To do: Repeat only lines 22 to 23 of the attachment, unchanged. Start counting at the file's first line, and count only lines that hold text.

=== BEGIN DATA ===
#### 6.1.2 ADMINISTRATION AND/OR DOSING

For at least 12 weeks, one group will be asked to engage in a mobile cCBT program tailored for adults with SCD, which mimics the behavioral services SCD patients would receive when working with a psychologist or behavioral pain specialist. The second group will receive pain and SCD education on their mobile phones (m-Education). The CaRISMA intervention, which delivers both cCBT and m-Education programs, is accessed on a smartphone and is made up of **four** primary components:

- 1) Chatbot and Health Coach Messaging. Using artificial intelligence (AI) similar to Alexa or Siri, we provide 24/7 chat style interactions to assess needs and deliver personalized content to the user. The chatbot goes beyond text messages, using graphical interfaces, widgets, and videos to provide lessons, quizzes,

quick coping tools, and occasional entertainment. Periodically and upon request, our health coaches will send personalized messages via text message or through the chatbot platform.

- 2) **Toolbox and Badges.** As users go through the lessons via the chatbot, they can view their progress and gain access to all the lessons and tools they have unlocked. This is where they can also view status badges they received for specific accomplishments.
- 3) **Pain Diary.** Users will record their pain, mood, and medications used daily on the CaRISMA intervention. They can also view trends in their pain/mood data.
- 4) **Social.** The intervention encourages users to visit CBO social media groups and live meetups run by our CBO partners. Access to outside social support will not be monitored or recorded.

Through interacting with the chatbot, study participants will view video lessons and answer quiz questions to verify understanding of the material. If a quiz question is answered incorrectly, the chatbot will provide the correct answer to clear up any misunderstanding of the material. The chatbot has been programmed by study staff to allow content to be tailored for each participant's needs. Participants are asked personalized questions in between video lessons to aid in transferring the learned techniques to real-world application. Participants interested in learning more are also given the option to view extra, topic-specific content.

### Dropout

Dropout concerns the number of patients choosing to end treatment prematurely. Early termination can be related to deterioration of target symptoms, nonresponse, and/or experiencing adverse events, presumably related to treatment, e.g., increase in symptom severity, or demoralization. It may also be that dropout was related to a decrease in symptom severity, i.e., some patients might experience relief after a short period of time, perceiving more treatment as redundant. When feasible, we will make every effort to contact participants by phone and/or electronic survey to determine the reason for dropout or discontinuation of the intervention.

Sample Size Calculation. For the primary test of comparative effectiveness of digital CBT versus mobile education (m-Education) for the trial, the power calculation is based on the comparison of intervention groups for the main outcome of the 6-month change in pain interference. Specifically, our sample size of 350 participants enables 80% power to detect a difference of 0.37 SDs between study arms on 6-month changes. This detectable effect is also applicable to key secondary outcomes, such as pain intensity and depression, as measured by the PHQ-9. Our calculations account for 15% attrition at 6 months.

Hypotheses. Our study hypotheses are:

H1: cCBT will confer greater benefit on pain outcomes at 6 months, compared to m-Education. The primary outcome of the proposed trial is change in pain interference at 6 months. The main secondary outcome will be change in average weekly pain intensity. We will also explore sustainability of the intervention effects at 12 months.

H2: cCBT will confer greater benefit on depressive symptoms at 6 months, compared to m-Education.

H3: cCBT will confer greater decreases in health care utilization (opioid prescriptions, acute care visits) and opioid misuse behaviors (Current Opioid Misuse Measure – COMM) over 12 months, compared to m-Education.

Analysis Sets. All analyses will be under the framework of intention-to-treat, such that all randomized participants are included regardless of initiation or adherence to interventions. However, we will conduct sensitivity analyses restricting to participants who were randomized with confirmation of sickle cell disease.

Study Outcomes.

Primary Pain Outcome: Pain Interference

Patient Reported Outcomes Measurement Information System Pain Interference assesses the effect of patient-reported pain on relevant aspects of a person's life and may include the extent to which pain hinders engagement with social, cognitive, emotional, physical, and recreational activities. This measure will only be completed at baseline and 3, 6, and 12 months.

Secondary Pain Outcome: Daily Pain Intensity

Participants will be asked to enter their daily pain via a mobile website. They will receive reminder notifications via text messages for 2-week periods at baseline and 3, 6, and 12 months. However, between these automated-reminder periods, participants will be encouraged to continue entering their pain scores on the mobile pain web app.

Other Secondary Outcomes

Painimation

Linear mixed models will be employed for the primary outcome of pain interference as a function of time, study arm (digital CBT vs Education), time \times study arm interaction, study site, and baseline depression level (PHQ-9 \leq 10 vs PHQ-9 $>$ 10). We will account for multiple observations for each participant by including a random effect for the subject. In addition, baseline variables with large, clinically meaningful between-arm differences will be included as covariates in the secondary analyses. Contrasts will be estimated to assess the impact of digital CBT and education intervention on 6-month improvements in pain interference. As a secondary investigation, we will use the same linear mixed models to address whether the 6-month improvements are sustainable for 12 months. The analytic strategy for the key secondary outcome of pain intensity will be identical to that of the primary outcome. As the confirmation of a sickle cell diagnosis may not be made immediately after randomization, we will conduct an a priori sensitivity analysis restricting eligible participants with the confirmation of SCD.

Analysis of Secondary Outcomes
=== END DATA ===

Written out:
Other Secondary Outcomes

Painimation